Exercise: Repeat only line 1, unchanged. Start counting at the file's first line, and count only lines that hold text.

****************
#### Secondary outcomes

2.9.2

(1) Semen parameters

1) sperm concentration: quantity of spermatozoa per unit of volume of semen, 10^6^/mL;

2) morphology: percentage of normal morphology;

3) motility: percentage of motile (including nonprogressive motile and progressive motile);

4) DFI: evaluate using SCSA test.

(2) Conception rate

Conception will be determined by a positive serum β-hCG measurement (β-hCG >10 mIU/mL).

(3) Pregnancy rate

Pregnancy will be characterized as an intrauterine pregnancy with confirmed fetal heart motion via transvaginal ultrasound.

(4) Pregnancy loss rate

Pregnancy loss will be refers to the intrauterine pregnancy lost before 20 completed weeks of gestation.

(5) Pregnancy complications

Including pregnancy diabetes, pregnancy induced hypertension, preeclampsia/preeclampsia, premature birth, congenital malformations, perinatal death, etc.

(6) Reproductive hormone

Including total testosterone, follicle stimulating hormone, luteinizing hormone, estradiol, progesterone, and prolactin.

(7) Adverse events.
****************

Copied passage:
#### Secondary outcomes